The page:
After many years of unsuccessful efforts by NH legislators who are Democrats, Republicans and Independents... the NH House and Senate have finally passed a marijuana possession decriminalization Bill that is now awaiting the Governor's signature. Governor Sununu has not yet signed the Bill but has said he will do so.
New Hampshire House Bill 640-FN, as amended by a Senate amendment on May 7, 2017, went to the Governor for his signature on June 1. Here is the text of the Amended Bill.
This bill decriminalizes possession of less than 3/4 ounce of marijuana, or possession of a "personal-use amount of a regulated marijuana-infused product" (e.g., edibles), as long as the edible meets these requirements:
Interestingly, the law decriminalizes possession of regular marijuana for those 18 and older. But for edibles, you have to be 21 or older to avoid prosecution for a misdemeanor. This might make sense. Teenagers are an easy target for edibles, easier to ingest than smoking or vaping.
It's important to understand that decriminalization does not mean "legal". Possession of marijuana and edibles continues to be illegal under NH law. Police officers can stop and detain you if they see, smell, or otherwise suspect marijuana possession. Police officers can stop, detain and arrest vehicle drivers if they see, smell or otherwise suspect marijuana possession. The new fine for possession of marijuana is $100 (it used to be $350).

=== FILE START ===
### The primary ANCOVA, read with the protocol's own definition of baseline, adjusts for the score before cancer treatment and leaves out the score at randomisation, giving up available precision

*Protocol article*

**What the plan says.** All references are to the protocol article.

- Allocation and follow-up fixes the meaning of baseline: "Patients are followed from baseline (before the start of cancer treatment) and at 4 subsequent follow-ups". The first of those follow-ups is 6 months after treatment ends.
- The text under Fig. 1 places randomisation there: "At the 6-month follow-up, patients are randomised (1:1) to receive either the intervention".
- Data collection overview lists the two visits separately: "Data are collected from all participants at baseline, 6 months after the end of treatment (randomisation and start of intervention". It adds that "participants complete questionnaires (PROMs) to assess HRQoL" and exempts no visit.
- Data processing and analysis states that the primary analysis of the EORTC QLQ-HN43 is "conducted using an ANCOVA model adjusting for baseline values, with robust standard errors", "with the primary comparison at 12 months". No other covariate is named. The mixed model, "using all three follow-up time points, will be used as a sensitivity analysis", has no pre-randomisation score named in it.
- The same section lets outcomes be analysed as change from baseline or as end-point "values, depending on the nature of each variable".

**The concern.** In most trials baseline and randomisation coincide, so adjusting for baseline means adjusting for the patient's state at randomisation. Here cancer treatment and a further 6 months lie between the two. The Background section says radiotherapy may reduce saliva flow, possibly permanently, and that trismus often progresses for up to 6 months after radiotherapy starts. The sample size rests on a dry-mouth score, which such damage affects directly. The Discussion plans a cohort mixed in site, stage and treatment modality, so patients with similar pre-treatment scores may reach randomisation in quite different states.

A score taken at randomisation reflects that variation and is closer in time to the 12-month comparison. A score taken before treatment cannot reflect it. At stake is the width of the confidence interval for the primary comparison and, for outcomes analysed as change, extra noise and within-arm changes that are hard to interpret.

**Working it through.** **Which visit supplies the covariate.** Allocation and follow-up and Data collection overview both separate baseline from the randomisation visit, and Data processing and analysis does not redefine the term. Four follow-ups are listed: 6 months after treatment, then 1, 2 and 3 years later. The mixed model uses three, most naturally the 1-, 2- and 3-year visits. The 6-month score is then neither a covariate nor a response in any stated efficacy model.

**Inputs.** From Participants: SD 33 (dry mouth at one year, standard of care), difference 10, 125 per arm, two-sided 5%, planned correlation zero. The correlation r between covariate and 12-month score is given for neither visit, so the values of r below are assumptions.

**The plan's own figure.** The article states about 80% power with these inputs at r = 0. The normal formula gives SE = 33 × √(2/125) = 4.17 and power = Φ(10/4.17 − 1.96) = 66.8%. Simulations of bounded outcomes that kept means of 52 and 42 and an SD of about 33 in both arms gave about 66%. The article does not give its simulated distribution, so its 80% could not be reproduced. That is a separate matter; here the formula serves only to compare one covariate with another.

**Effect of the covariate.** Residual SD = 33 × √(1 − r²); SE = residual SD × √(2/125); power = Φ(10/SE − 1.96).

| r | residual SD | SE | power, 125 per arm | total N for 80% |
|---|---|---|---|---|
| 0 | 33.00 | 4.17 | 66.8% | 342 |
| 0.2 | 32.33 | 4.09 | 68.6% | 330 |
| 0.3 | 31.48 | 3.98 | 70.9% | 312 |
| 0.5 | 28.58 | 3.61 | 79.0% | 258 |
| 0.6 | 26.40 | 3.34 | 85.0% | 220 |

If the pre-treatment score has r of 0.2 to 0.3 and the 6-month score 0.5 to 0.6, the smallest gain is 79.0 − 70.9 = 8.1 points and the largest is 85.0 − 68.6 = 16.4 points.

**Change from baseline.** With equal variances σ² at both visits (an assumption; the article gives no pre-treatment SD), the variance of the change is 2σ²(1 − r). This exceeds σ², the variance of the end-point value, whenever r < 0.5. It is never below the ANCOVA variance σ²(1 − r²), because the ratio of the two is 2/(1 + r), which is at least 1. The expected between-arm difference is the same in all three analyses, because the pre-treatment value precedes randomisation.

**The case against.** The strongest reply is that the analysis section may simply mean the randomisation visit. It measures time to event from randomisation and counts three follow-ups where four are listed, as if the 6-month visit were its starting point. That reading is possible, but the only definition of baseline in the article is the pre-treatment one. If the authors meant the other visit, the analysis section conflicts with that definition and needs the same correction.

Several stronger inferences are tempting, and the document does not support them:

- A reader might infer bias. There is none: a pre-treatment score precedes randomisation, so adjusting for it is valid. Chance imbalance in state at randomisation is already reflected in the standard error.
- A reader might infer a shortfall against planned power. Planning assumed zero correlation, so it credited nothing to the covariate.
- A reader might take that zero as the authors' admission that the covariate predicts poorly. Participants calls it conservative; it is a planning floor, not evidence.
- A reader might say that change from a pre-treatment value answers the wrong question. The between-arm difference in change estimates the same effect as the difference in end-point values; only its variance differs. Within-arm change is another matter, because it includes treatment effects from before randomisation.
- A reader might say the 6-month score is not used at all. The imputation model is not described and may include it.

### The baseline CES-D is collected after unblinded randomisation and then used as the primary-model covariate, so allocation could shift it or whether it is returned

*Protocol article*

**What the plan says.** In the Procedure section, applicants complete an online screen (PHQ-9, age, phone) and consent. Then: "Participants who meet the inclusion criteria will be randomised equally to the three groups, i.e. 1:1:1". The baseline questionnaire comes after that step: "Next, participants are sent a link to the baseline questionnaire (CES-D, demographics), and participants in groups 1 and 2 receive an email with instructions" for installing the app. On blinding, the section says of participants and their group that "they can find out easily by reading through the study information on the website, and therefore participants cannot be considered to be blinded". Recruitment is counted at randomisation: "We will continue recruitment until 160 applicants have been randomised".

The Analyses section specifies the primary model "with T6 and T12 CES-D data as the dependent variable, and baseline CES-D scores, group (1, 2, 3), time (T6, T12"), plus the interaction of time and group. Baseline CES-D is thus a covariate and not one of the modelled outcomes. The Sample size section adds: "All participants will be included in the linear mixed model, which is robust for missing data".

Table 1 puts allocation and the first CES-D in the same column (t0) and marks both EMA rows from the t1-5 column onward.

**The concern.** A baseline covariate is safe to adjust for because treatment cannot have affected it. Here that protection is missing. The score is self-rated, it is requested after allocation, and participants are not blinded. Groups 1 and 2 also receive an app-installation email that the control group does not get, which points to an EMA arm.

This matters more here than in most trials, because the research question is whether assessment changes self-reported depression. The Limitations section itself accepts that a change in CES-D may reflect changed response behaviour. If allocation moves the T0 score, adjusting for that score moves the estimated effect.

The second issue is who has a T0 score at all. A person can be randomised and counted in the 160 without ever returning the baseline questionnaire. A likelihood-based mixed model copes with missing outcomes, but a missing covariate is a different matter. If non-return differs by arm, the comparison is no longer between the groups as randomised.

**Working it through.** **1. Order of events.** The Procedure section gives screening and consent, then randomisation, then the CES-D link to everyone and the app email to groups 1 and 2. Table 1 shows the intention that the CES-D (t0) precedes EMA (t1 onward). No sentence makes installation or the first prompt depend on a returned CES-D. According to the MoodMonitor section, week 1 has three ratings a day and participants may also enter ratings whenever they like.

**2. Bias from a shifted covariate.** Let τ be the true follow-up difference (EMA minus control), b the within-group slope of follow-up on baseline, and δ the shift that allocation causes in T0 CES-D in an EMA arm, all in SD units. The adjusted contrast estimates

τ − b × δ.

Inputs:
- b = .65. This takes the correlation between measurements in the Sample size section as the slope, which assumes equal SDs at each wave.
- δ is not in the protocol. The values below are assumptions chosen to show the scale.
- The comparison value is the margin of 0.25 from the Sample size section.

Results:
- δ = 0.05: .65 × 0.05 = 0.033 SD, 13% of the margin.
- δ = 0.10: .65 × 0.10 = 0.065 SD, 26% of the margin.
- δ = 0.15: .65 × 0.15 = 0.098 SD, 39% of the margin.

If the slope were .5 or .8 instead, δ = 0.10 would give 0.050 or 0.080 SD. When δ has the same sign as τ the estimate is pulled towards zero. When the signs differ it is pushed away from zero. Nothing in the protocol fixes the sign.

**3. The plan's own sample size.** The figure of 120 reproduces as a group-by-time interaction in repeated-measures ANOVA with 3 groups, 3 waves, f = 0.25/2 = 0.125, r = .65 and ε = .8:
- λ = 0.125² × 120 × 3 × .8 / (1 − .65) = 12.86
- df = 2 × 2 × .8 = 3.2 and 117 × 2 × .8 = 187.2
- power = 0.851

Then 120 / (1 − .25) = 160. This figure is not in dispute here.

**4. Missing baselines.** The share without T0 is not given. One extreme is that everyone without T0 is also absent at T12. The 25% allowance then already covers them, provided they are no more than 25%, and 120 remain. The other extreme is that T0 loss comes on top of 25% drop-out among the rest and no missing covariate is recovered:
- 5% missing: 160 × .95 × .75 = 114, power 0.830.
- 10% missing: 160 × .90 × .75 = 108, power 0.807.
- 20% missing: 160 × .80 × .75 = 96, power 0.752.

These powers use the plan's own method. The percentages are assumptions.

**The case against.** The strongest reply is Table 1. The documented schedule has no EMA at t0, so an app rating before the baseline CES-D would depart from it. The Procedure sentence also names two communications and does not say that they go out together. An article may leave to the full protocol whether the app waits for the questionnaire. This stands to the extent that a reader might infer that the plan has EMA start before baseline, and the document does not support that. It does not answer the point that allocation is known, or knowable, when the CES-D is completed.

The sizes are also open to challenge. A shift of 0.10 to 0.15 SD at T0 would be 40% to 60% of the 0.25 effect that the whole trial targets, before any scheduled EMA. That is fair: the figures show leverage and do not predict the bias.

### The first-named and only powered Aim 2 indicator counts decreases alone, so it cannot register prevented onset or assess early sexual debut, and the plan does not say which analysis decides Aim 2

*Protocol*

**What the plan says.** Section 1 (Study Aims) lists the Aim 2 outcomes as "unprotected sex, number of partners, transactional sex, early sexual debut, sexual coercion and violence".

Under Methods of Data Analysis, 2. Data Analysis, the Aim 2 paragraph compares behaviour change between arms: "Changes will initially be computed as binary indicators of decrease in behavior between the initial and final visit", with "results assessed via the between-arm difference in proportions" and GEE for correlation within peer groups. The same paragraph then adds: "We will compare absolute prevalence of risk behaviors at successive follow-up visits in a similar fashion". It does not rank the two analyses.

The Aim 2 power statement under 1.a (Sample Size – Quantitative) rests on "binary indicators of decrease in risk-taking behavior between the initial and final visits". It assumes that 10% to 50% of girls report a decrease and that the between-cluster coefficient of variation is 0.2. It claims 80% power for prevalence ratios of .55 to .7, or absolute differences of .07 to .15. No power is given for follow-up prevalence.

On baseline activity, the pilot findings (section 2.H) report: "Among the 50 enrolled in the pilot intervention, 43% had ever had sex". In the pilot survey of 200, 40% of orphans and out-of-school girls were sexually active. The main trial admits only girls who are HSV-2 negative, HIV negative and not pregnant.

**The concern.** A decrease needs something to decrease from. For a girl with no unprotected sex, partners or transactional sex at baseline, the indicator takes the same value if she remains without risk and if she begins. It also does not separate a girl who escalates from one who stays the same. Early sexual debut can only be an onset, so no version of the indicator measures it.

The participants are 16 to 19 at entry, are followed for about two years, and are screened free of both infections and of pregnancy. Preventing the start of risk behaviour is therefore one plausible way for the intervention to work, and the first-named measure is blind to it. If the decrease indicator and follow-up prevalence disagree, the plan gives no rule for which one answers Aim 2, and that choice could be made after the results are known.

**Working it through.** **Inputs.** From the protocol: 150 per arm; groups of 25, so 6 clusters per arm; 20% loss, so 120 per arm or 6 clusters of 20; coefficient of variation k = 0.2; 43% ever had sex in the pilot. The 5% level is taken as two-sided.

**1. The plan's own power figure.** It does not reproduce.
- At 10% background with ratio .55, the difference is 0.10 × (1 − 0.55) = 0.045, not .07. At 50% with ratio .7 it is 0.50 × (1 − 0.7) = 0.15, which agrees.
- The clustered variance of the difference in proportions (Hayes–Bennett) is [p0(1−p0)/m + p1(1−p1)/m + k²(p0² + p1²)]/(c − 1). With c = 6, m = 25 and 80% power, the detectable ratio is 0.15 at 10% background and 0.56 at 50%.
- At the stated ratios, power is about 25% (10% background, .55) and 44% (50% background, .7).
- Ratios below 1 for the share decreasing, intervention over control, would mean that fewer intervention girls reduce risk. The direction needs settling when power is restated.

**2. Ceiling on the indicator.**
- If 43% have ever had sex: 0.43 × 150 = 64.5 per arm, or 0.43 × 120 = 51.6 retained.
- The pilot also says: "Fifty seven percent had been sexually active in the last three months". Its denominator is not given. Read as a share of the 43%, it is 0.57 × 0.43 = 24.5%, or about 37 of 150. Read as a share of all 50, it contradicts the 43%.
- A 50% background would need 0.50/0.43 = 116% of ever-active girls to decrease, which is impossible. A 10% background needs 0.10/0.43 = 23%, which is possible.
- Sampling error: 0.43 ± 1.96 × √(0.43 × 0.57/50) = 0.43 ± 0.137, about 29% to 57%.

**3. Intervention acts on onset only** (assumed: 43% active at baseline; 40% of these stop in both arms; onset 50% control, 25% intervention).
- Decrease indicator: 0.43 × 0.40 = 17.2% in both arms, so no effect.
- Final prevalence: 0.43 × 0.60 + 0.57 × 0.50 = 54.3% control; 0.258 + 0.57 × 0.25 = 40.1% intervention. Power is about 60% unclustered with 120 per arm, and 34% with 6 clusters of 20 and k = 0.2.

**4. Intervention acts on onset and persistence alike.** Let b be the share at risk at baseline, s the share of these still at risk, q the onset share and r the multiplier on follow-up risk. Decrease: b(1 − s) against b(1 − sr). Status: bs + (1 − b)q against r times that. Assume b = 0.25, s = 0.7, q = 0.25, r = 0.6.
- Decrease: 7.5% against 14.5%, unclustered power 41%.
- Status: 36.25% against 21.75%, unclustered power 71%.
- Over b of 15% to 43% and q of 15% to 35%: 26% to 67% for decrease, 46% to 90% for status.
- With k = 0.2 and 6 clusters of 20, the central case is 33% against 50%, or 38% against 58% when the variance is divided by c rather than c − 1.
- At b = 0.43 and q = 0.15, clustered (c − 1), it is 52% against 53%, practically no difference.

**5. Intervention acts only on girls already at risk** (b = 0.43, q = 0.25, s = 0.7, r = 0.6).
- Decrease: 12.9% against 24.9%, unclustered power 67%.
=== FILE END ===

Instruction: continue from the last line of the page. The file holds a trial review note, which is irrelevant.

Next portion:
This new law prohibits police officers from making an arrest for possession of marijuana. Instead, they have to use a summons.
RSA 265-a:43 makes it a misdemeanor to possess marijuana in "any part of a vehicle". This offense carries a mandatory minimum license suspension of 60 days, "and at the discretion of the court for a period not to exceed 2 years." However, the new Bill extends the decriminalization provisions to drivers who possess marijuana. Make sure you have less than 3/4 ounce in your car, and/or follow the rules applying to edibles, or you can still lose your license for 60 days or more and become a convicted criminal.
The law "shall take effect 60 days after its passage." So, 60 days after the Governor signs it. So much for lighting up during the summer of 2017...
The new Bill makes clear that people can still be prosecuted for driving under the influence of marijuana, which is a misdemeanor. Be careful out there!
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